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A guide to

Solo Sex

Solo Sex

A Guide To Solo Sex

A guide to help you explore what brings you pleasure.

This guide covers: 

  • What Is Solo Play?
  • Understanding Your Sexual Narrative
  • Developing Sexual Self-Confidence
  • Anatomy
  • Desire
  • Arousal
  • Orgasm
  • Exploring Your Body
  • Masturbation For Penises
  • Masturbation For Vulvas
  • Aftercare
  • Toys

Solo Sex

A guide to help you explore what brings you pleasure.

This guide is designed to help you explore your relationship to sex and discover what truly feels good for you, so that you’re able to build a greater level of sexual self-knowledge and esteem. While every person is unique, Kass has shared her best practice advice for improving solo sex.

This course is split into two sections, first the emotional aspects of masturbation; overcoming the shame and stigma that can surround self-pleasure. The second will help you understand how to play on your own, including understanding your erogenous zones and different types of technique and touch.

Your turn-ons and turn-offs

Desire is a motivational system that can be affected by experiences that are supportive and experiences that inhibit sexual desire. These are commonly referred to as our turn-ons and turn-offs.

Emily Nagoski, author of Come As You Are, popularised the idea of our turn-ons and turn-offs as an actual sexual response system controlled by our brains that operates a lot like an accelerator and braking system in a car.

Your breaks are affected by factors that signal to your brain that sex isn’t a good idea right now. Carrying a lot of stress, being busy, not feeling understood, having an argument, feeling abnormal, having sex that isn’t pleasurable, feeling pressure to have sex, experiencing pain, and not having privacy are a few of hundreds of reasons why sex might not be a good idea.

Your erogenous zones

Your erogenous zones are any parts of your body that, when stimulated, can turn you on and grow your mental and physical arousal. The most commonly referenced erogenous zones are the most obvious places, including the genitals and anus.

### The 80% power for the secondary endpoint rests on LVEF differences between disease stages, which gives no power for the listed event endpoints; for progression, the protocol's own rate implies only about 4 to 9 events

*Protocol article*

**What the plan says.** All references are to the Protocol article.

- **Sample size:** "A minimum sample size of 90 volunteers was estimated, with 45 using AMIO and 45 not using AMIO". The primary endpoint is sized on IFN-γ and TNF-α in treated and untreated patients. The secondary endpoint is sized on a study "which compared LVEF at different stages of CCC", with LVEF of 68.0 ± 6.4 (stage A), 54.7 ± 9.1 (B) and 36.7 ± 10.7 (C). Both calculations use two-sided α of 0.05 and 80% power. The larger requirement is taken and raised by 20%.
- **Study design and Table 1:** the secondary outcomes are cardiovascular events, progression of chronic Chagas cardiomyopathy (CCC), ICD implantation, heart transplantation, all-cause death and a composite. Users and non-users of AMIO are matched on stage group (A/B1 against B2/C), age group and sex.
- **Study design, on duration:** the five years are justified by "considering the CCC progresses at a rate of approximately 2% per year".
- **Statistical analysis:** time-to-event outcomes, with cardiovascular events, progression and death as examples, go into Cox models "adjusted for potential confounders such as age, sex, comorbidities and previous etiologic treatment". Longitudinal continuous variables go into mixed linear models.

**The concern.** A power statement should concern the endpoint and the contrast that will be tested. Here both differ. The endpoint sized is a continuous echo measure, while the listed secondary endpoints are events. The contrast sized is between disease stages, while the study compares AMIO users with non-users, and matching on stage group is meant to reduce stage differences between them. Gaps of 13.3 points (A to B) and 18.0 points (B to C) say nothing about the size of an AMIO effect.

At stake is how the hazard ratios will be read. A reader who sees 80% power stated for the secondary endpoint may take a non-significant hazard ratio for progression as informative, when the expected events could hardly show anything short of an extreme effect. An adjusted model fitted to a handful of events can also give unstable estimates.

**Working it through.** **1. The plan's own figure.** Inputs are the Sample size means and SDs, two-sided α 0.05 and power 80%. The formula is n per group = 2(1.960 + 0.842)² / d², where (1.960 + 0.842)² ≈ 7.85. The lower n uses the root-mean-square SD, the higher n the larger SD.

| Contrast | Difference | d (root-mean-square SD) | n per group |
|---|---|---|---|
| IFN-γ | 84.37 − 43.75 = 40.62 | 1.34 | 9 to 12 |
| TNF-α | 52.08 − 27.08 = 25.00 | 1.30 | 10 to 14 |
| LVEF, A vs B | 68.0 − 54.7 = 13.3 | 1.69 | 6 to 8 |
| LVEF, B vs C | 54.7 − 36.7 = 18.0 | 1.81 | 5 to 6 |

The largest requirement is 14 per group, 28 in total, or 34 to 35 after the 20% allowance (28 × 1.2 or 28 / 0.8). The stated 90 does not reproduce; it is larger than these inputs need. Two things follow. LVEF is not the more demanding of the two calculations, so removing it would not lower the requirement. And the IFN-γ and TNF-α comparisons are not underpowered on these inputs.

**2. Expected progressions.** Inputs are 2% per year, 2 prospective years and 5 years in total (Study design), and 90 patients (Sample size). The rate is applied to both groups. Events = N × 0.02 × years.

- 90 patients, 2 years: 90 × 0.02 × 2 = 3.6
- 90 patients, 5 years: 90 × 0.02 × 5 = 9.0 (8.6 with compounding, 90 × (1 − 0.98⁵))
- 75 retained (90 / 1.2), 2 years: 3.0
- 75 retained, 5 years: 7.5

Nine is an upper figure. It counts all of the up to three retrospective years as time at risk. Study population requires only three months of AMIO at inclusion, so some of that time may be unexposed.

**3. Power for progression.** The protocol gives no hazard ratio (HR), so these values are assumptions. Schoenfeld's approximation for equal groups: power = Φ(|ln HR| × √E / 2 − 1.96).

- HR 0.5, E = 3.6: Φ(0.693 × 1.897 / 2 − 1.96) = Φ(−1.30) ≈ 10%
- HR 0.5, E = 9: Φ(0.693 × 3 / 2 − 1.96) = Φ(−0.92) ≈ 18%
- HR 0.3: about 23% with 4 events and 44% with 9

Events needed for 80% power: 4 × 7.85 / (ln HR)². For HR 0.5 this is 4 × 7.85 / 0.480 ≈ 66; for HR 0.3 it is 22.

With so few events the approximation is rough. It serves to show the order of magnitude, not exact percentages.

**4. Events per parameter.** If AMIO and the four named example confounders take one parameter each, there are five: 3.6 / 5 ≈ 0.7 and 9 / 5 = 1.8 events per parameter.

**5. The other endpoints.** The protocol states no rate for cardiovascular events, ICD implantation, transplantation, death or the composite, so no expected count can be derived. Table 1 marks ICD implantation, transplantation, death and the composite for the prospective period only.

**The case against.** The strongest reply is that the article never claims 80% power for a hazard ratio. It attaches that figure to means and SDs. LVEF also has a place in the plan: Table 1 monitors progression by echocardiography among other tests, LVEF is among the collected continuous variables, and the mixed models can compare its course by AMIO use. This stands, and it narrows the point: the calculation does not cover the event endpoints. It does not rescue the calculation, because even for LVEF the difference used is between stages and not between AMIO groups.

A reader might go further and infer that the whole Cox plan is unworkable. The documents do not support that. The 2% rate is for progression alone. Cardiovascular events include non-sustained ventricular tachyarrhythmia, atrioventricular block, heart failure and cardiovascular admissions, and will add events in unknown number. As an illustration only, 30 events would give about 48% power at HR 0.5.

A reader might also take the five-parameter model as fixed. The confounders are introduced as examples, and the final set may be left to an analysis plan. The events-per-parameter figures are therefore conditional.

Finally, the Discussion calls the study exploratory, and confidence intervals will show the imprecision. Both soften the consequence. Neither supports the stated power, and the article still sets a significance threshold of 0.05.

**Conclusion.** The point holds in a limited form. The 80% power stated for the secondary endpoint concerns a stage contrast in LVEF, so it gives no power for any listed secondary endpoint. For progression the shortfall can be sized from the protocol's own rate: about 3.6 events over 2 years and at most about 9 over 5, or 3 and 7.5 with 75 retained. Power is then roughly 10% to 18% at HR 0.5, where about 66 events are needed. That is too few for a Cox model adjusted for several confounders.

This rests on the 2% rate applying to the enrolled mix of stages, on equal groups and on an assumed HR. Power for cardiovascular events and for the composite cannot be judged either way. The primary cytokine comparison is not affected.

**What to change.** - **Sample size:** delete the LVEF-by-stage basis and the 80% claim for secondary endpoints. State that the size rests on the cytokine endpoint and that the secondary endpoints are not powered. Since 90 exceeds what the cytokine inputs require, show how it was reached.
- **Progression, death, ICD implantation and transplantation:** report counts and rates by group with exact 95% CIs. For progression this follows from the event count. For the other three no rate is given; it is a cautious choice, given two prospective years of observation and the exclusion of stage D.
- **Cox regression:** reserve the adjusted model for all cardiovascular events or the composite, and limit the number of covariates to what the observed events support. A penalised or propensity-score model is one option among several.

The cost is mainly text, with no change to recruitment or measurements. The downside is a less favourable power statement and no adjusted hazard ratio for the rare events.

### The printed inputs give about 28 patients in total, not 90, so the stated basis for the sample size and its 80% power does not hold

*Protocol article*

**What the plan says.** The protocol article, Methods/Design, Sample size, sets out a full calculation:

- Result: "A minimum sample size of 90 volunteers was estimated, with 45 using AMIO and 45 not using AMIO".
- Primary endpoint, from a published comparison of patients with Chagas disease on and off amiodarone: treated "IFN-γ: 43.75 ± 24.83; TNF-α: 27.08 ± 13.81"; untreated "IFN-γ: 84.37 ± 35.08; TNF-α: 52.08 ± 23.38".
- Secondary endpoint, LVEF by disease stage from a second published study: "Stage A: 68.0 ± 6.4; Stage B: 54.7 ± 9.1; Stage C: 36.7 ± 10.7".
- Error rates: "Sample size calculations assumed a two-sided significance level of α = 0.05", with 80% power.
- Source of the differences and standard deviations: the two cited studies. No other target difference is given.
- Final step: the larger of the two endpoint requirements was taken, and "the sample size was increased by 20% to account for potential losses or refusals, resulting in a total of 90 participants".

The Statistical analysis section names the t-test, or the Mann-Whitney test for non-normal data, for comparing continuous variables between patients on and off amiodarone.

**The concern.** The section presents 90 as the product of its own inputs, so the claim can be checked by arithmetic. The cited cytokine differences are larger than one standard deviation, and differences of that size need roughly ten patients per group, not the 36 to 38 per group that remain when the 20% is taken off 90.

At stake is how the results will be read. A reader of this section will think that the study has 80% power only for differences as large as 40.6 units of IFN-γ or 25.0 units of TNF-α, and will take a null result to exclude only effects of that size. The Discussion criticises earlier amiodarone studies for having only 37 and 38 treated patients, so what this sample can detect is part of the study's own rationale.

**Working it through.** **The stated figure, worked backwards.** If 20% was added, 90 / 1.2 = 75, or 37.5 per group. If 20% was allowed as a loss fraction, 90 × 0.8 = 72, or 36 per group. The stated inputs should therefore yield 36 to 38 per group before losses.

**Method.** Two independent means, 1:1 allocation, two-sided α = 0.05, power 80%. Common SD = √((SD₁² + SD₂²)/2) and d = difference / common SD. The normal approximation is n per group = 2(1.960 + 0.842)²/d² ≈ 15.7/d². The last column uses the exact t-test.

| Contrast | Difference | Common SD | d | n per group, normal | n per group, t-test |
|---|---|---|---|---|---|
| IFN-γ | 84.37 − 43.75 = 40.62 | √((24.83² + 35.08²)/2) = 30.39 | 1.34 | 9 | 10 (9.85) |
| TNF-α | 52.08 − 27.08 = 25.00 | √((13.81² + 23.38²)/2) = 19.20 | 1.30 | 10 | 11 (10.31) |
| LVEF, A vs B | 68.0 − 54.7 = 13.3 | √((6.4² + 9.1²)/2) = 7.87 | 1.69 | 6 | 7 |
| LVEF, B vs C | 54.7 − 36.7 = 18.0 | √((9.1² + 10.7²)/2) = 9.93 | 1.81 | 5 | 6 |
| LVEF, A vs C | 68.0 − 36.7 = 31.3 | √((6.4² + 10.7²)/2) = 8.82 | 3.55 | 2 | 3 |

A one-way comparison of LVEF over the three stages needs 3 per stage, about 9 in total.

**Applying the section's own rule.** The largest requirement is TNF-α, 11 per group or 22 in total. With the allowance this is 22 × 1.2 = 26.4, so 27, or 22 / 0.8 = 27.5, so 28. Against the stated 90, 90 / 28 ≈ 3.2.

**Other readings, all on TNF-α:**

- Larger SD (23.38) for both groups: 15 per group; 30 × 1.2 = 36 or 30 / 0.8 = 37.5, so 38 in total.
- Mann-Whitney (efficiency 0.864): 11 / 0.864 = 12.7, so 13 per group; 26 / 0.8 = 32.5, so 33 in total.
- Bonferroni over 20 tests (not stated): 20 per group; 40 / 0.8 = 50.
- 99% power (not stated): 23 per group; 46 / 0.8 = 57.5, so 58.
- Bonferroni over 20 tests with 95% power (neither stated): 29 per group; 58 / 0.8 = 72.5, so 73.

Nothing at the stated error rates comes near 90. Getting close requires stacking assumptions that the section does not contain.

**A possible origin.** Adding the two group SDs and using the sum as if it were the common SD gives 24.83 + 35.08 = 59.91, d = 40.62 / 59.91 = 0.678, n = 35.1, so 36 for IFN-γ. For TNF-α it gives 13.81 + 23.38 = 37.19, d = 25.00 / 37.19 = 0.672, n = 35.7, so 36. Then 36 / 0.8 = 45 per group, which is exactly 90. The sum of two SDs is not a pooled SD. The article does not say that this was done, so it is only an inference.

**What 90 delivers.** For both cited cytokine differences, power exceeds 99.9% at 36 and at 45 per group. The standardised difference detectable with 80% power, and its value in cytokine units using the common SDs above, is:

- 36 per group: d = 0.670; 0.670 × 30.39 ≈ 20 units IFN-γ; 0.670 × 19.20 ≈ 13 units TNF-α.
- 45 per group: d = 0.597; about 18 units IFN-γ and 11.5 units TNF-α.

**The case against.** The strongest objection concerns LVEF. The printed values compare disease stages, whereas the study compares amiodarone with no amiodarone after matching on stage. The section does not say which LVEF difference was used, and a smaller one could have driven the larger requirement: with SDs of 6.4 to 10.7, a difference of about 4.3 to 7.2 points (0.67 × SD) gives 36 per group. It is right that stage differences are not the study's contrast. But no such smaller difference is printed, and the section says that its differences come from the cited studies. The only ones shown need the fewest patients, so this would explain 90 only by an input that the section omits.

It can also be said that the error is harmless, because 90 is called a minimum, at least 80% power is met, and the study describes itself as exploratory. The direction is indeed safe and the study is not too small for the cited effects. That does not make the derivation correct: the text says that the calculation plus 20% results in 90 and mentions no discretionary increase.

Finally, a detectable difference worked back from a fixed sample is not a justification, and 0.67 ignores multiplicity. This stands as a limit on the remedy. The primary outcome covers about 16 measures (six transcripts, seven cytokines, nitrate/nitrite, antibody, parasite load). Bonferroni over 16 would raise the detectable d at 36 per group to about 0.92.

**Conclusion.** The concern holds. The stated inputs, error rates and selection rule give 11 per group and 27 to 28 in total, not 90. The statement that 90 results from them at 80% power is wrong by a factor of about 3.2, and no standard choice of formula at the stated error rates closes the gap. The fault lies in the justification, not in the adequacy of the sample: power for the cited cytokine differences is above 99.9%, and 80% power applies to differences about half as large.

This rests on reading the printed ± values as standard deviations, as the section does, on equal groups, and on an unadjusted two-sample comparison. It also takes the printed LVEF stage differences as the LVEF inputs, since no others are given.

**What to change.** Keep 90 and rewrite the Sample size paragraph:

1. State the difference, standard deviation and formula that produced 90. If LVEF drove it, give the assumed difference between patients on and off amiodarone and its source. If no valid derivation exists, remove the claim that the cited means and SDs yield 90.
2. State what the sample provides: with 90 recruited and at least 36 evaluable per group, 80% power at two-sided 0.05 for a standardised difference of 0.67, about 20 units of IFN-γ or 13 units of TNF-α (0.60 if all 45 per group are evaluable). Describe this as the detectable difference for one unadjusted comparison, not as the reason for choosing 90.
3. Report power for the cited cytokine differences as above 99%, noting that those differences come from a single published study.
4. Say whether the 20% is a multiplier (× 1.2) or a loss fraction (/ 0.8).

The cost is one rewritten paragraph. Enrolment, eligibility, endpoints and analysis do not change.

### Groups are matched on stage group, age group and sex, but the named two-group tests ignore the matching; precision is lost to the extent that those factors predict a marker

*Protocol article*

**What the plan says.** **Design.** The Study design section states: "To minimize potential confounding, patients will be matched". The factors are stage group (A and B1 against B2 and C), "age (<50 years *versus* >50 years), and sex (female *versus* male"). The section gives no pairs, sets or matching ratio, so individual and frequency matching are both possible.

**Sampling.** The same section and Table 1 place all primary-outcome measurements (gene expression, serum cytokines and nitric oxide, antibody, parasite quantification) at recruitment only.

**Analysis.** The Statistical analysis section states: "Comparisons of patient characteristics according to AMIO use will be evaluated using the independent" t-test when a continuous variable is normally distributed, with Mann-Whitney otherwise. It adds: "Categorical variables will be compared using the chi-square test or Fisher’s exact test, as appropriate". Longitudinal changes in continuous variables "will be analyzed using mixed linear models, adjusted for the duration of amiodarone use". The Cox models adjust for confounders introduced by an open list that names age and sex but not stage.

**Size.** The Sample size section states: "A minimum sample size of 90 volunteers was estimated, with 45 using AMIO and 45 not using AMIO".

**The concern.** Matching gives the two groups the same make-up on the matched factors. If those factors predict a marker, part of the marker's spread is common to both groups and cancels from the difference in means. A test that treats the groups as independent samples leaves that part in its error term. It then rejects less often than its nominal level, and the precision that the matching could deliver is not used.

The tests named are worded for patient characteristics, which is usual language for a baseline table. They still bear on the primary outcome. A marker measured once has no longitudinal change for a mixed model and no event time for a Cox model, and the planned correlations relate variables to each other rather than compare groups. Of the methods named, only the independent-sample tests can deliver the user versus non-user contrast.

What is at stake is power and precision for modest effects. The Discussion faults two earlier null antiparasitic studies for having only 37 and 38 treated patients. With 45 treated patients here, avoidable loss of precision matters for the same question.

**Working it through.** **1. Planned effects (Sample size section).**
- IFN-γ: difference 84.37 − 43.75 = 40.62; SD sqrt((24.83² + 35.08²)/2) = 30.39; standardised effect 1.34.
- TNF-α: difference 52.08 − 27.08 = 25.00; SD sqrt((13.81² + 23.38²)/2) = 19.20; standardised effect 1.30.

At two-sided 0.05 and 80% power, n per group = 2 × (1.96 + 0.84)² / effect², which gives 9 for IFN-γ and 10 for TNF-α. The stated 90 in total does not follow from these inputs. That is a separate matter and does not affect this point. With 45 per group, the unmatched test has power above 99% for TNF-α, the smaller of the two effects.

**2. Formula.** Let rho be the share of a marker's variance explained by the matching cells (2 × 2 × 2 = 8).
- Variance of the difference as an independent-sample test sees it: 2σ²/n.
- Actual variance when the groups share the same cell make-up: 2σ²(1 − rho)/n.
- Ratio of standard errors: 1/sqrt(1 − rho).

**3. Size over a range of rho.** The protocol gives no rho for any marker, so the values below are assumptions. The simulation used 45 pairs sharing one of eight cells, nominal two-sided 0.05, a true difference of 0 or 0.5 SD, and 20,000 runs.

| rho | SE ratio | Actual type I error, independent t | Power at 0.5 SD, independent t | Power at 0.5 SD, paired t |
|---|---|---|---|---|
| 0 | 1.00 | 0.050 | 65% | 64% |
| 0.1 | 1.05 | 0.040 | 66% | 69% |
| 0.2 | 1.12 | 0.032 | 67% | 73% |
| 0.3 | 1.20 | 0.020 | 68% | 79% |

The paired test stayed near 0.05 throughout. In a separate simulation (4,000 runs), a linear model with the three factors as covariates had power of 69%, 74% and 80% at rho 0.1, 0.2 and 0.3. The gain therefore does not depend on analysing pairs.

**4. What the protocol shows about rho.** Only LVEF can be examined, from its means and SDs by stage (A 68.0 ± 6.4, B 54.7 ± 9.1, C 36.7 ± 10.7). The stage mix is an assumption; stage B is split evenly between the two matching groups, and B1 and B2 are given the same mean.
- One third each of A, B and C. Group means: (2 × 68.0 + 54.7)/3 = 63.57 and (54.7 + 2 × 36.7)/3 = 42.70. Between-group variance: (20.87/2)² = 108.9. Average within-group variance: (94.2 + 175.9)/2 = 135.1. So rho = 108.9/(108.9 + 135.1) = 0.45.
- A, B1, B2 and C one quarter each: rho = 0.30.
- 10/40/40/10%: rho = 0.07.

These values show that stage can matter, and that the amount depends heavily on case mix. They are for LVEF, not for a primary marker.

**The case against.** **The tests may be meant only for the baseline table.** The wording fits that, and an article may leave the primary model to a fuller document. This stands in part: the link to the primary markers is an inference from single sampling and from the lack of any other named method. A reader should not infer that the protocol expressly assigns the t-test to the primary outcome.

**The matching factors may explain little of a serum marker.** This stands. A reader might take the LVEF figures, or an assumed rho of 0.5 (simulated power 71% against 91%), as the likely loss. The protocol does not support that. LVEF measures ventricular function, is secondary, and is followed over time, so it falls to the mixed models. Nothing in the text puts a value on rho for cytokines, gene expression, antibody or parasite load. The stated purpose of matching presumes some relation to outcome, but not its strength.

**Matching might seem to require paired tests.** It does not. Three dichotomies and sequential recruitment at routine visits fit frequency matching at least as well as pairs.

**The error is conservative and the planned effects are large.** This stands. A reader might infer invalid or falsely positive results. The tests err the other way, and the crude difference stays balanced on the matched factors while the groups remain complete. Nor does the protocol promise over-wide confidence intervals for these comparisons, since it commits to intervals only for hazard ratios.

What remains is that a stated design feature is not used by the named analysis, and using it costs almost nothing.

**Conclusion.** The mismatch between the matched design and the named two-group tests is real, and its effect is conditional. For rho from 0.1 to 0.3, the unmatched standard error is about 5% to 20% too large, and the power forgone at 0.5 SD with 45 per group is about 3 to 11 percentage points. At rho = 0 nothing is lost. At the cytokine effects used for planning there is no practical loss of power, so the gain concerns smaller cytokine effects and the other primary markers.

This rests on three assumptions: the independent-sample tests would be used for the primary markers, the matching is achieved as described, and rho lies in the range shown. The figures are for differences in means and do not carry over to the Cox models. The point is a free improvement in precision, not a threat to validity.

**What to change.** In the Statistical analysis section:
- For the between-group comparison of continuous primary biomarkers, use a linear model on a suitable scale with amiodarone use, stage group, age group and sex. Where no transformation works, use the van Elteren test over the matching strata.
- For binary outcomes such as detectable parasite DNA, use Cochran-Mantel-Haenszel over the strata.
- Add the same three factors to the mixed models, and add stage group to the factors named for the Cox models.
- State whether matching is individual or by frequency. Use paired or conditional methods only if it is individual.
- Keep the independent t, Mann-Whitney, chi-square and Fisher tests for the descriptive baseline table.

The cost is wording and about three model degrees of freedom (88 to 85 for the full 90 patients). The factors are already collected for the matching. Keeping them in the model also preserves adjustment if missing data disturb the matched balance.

Essentially any part of your body can be an erogenous zone and create an arousal response, and other common zones are the scalp, earlobes, lips, neck, throat, fingers, wrist, the palm of the hand, inner elbow, fingertips, breasts/chest, nipples, lower back, penis, clitoris, testicles, prorate, anus, butt cheeks, inner thighs, behind the knee, the bottom of the toes and feet. Different areas may require different types, intensities and duration of stimulation to create a noticeable response.


The time it takes to orgasm is longer than you’d think. Most bodies need anywhere from 20 to 60+ minutes to become physically aroused, which is longer than you’d probably think. To have an orgasm, you need time to build up all that sexual tension so it can be released.

When play is goal orientated, whether it’s to have an orgasm or to lead up to a certain activity in partnered or solo sex, we might find ourselves rushing towards the end or becoming disappointed when that goal feels out of reach. This can also leave us caught up in our thoughts and uncomfortable feelings and less present in our bodies.

Getting into the mood

You might have noticed that after a long, stressful or busy day, it can be difficult to find the headspace where you’re open to playing, despite wanting to want it – that’s probably because your breaks are on.

There’s a social narrative that we’ve learned that says desire should be spontaneous and happen with little effort. For most people, responsive desire is far more realistic and common. Responsive desire is when the desire to play occurs over time in response to pleasurable stimulation that is already happening. Responsive desire is like a dimmer light that needs constant access to pleasurable stimuli so it can build the motivation and allow your body to become physically and mentally aroused.


- Sexologist

Kass Mourikis is a Melbourne-based Sexologist and the founder of Pleasure Centred Sexology. Kass believes pleasure is the key to many things in life and recognises trauma can impact pleasure in many complex ways. Kass holds a Bachelor of Psychology with Honours and a Master of Sexology. She is a member of the Society of Australian Sexologists.

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